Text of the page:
echo $SNAP ls /snap/transmission/67

Here can be mounted host directories or directories from another snap packages. These mounting is configured by slots and plugs during snap creation.

Also, here you can try access some folders in your filesystem. For example, documents in home directory or configs from /etc/. And most likely you will get permission denied error:

ls /etc/

Snap applications may be in one of two confinement modes: strict and classic. In strict mode AppArrmor profiles is used to restrict access to all files that application should not access. Also seccmap profiles are used to limit access to kernel syscalls. Packages in classic confinement mode can access any file or folder in the filesystem.

Snap permissions are configured using slots and interfaces. It is just abstraction which allows to specify what features will be allowed for using. You can list it using the following command:

snap connections transmission

Additionally, you can configure snap permissions in the System Settings app on the Apps tab:

There are all applications listed, but only for Snap you will see detailed permissions configuration. Applications need to store their data somewhere. So snap provides two folders for data: /var/snap/ and ~/snap directory in users home dir. Links to that directories are placed in the following environment variables:

  • SNAP_DATA - system-wide data for a specific revision of a snap package
  • SNAP_USER_DATA - user data for a specific revision of a snap package
  • SNAP_COMMON - system-wide data for all revisions of a snap package
  • SNAP_USER_COMMON - user data for all revisions of snap package

When you delete a snap all that data is saved as snapshot in /var/lib/snapd/snapshots/.

To run an application from the Snap package you can use the following command:

snap run transmission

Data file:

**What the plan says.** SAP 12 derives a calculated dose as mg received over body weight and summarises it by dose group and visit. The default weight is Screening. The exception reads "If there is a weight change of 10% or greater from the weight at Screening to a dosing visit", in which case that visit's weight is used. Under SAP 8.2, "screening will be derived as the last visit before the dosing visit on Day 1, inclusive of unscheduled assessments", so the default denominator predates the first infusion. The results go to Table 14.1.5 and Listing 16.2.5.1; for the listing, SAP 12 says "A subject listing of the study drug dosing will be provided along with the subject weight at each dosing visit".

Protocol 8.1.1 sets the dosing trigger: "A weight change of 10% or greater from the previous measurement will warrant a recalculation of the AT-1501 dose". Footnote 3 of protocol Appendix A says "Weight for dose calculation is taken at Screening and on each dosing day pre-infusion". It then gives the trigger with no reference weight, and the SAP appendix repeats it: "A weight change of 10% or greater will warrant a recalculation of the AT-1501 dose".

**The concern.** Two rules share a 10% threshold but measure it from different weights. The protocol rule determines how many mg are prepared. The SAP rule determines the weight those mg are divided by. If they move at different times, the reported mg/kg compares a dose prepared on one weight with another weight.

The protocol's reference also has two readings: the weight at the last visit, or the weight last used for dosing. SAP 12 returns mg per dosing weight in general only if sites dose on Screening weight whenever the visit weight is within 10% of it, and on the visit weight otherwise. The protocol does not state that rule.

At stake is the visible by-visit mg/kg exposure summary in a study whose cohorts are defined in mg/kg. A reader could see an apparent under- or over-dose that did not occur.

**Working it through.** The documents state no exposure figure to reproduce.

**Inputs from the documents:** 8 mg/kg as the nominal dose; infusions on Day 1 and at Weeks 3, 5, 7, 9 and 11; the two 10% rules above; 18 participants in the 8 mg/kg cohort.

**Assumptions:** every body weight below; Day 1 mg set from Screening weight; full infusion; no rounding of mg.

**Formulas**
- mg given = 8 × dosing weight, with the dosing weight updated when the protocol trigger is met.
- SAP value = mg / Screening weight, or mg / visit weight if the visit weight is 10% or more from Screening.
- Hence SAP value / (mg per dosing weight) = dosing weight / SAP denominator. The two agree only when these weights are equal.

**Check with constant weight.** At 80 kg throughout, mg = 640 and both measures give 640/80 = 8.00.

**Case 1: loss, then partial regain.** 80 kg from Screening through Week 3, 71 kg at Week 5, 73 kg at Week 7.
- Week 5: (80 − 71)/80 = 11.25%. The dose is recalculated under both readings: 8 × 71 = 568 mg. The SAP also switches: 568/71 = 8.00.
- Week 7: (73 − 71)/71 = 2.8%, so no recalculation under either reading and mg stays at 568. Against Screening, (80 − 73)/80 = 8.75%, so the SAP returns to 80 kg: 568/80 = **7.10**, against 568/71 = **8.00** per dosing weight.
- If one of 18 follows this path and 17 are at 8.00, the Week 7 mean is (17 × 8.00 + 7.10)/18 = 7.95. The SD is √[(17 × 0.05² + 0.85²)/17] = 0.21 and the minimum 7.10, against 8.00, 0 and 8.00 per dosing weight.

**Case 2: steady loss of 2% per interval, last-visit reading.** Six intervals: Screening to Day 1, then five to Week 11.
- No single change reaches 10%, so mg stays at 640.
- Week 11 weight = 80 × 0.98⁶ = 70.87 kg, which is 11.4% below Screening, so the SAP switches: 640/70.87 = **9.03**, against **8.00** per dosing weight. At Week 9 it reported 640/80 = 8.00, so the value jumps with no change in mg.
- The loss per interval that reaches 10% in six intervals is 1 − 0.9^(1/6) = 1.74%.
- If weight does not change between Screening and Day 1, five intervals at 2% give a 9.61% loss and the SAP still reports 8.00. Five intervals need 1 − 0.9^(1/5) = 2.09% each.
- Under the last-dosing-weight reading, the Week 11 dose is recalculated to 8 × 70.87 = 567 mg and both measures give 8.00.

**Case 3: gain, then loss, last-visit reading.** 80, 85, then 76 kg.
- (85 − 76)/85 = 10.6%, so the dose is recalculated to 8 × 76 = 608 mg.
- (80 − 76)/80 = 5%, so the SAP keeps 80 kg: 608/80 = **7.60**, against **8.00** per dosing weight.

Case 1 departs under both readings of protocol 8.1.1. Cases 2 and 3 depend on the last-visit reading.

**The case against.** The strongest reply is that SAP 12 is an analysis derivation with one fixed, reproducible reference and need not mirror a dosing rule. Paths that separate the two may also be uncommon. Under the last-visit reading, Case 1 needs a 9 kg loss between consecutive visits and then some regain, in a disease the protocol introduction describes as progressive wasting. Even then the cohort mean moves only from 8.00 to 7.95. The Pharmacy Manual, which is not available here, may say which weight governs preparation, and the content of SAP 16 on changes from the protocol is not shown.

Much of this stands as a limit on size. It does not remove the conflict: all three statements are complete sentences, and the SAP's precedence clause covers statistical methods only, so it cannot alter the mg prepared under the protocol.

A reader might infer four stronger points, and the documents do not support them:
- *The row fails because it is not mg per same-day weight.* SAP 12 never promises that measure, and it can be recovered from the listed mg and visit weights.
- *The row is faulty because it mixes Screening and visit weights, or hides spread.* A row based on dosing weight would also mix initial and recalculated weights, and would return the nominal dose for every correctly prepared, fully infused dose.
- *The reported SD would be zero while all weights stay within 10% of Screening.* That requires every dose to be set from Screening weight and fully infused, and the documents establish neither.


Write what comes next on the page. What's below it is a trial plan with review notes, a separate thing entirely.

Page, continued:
But also you can run it by typing application name as well as for regular applications. This is works, because snapd creates symbolic links for all available snap executables in /snap/bin to /usr/bin/snap.

ls -l /snap/bin/transmission

When you run any link, the snap command look at the first argument to determine application name, and then just run requested snap. So you will not see difference. Also icons and desktop files for snaps are exported in /var/lib/snapd/desktop/icons/ and /var/lib/snapd/desktop/applications/ folders. So you can run these applications from main menu as well.

How Flatpak Works?

Flatpak source code is completely open-source. Everyone can create their own repository and users can use that repository to install applications. However, to simplify application searching there are one most popular repository that has name Flathub. Each application there is approved by Flathub admins to meet repository requirements. Also, applications can be published by their developers as well as by third-parties. Apps published by developers have checkmark on their page and considered as verified:

Technically, each Flatpak repository is very similar to git repositories but for binary files. The technology that runs it is called ostree. Each application in the repository is branch and each version is a commit. So you can freely view information about all previous application versions and install any of them. For example, here is how you can view version history log for Transmission:

flatpak remote-info --log flathub com.transmissionbt.Transmission